Via America’s Lawyer: Case details emerge after images of Mark and Patricia McCloskey spread like wildfire when they brandished firearms against BLM protesters who’d entered their gated community in St. Louis. Mike Papantonio & Farron Cousins discuss.
*This transcript was generated by a third-party transcription software company, so please excuse any typos.
Mike Papantonio: Mark and Patricia McCloskey, the lawyer couple that’s been infamous for standing on their front lawn with guns pointed at a mob of protesters have been charged with one felony count each for their actions, but that’s just the tip of this iceberg and this story might not be what it seems. Farron, what a peculiar story. Okay. First of all, this, this looks like a really bad movie, doesn’t it? You look at this figure, you go, this is a really bad movie. Then the second thing you, you understand, if you talk to lawyers in that area, they’re going to tell you this prosecutor has really kind of light. She’s had her experience is kind of light. She’s coming in to make a name for herself. But why would you pick this case? I mean, this issue with the firing pin, that’s a big deal.
Farron Cousins: Right. What we know right now is that when the officers went in and issued, served the search warrant, they found the gun that she used. The firing pin was in the wrong position, which means the gun was incapable of firing. However, this is also worth pointing out, it was 12 days. There were 12 days in between this incident right here and when the police officers came and found the gun. So the crime lab, the assistant prosecutor goes into the crime lab and says, can you reconstruct this gun and make it to where it can fire? And they were able to do that. At which point, he’s able to say, okay, this was readily capable of firing. But the reason I point out the 12 days is because we don’t, you can’t tell from, from the, any of the pictures or the footage, was the firing pin misplaced then? Was it changed later? So that, that is an X factor that we don’t know about.
Mike Papantonio: Either way you cut it Farron, okay. A department tampering with evidence. This is evidence tampering. There’s no question about it. This is no different from a bag of sugar and somebody saying, hey, this is sugar. Let’s put some cocaine in it. You can’t do that. This prosecutor knows that. The crime lab knows that. This, you know, this is, this is such a fundamental flaw. And so all of a sudden, now they’re able to argue that the tampering is, is a deal killer. Here’s what this prosecutor’s counting on. She’s going to try this case in a heavily African American community. And she’s thinking, well, they’re just going to find against these folks. And then the governor said, he’s gonna.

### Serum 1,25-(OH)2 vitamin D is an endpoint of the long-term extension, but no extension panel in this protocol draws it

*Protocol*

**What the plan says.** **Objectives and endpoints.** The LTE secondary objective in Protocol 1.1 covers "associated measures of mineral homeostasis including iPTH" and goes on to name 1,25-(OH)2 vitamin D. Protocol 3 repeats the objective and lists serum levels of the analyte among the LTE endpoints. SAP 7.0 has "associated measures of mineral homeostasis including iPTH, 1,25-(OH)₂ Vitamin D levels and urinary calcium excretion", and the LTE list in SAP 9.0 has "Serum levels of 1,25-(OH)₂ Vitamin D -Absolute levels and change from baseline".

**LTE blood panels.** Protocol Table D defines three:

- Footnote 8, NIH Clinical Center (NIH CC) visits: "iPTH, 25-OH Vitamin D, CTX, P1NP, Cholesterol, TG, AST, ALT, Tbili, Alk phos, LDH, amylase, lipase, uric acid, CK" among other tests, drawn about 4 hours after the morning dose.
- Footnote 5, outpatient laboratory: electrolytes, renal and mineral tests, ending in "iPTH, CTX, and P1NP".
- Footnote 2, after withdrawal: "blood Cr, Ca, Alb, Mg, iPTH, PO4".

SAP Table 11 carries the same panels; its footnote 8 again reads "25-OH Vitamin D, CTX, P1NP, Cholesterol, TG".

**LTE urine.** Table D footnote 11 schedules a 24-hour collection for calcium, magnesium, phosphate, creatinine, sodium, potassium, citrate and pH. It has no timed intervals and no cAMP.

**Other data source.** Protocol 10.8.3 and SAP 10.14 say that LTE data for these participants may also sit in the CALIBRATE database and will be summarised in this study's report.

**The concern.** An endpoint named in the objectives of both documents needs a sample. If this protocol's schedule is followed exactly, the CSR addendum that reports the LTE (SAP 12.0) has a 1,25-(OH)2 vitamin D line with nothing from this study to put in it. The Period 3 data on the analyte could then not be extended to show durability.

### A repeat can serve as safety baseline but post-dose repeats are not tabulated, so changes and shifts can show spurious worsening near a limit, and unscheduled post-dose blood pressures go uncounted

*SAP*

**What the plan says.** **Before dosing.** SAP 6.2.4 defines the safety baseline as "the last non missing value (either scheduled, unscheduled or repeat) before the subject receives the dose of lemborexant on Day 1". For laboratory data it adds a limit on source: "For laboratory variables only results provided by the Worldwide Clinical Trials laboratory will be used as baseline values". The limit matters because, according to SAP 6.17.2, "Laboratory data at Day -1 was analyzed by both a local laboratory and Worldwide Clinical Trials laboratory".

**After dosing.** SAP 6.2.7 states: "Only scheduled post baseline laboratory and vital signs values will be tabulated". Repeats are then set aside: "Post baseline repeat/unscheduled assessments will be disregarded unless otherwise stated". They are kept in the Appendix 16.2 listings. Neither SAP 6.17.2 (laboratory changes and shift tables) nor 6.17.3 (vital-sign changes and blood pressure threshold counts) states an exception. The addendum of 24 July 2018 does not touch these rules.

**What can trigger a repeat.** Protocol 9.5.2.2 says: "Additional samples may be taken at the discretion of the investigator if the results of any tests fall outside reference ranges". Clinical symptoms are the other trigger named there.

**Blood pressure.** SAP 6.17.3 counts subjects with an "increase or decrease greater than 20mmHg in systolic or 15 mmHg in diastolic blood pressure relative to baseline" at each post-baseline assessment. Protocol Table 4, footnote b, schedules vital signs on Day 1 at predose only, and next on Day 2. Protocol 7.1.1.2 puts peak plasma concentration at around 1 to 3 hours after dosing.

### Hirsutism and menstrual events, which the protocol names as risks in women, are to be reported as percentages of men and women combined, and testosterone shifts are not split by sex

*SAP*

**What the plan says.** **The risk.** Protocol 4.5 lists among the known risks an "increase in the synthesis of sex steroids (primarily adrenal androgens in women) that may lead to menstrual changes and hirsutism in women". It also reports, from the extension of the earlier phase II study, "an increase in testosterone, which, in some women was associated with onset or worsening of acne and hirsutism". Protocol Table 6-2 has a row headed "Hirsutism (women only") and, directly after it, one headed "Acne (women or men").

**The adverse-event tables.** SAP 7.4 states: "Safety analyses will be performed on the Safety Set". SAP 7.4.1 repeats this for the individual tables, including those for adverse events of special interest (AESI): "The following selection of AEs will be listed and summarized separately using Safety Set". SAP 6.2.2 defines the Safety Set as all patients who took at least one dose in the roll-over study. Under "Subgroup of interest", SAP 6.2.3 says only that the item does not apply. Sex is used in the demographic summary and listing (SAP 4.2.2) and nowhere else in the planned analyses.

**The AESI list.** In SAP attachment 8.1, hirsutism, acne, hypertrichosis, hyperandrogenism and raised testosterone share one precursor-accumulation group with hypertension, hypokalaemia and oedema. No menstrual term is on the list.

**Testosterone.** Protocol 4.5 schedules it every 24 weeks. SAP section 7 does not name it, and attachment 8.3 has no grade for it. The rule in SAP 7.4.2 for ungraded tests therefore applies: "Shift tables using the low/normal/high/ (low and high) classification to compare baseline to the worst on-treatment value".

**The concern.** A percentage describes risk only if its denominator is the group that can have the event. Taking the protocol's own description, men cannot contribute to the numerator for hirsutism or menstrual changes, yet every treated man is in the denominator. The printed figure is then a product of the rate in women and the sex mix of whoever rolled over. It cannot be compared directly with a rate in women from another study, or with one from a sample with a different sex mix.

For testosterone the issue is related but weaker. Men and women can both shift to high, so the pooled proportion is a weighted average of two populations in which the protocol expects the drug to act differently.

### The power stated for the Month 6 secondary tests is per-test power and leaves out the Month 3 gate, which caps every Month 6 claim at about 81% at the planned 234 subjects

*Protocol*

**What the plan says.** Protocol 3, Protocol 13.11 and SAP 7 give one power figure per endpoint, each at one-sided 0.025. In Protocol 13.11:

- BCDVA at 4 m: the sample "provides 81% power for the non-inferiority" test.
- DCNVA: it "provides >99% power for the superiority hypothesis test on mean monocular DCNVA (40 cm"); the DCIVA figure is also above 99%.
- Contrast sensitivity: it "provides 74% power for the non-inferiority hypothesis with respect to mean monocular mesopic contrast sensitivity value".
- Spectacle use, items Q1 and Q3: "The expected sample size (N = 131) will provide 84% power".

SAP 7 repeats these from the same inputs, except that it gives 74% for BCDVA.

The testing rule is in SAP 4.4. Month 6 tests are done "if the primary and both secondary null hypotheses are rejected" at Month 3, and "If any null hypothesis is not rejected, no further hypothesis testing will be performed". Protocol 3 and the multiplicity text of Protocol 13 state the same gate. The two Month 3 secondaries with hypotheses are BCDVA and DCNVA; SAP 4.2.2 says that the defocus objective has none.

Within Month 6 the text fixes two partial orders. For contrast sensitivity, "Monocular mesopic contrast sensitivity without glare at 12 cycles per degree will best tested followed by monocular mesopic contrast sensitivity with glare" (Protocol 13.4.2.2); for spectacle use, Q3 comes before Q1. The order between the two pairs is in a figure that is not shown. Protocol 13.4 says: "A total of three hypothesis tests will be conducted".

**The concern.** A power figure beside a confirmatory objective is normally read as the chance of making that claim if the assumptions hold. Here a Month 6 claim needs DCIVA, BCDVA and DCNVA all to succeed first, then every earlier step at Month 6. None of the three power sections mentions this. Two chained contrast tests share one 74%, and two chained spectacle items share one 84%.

Farron Cousins: Right.
Mike Papantonio: He’s gonna, you know, forgive the president said, he’s gonna forgive basically. I don’t know where she goes with this. Tell me about, the, the truth is there, there’s a defense that exists in most States and I took a look, it does exist there.
Farron Cousins: Right.
Mike Papantonio: It is, it’s called the castle doctrine. And that is, you have a right to defend your property if it’s, if you could reasonably argue that you were fearful for your, for your life or your property. So they had a right to do that. This prosecutor knows that. This what’s, what is her name, Garner? Kim Gardner.
Farron Cousins: Yeah.
Mike Papantonio: I mean, nobody knows who this woman is right now.
Farron Cousins: Well, the, the only.
Mike Papantonio: She’s, she’s counting on maybe, maybe they will.
Farron Cousins: Right. The only, the only argument in terms of castle doctrine, that she would be able to present and this is obviously the argument she would make is, was their home was their property were their particular lives actually in danger. As it stands right now, there was no necessarily evidence that these people were coming for them. We know they were headed into that community. And yeah they, they broke the gate. We know they broke the gate.
Mike Papantonio: An iron gate.
Farron Cousins: They were, they were going to the mayor’s house.
Mike Papantonio: Yeah.
Farron Cousins: To protest outside of the mayor’s house. So that’s, that’s the argument basically from the prosecutor is that they weren’t coming for these people. And look, I’ll a hundred percent say, I, I, I, I hate the actions that the McCloskey’s took.
Mike Papantonio: Yeah. Why, why not put out water.
Farron Cousins: This was unnecessary and disgusting.
Mike Papantonio: Yeah. Why not put out water for the protesters? Why not have a lemonade stand, something. Where you’re saying.
Farron Cousins: For the, for the most part, you could have sat in there, closed your doors and just said there’s people walking by.
Mike Papantonio: Or, or could, or you could have said, look, here’s some, here’s some ice water for you.
Farron Cousins: Yeah.
Mike Papantonio: You could have done something that was decent. This doesn’t help. But this prosecutor, this is, this is all about her. Nobody knows who she is. I don’t, I don’t really know whether, but there’s some part of this story says George Soros helped her get elected. I think your theory is George, George Soros has made.
Farron Cousins: That’s always the boogeyman.
Mike Papantonio: Didn’t, wasn’t there some point where at one point they said George Soros was trying to fund Ring of Fire.
Farron Cousins: Oh yeah. We get those claims every couple of months here.
Mike Papantonio: Okay.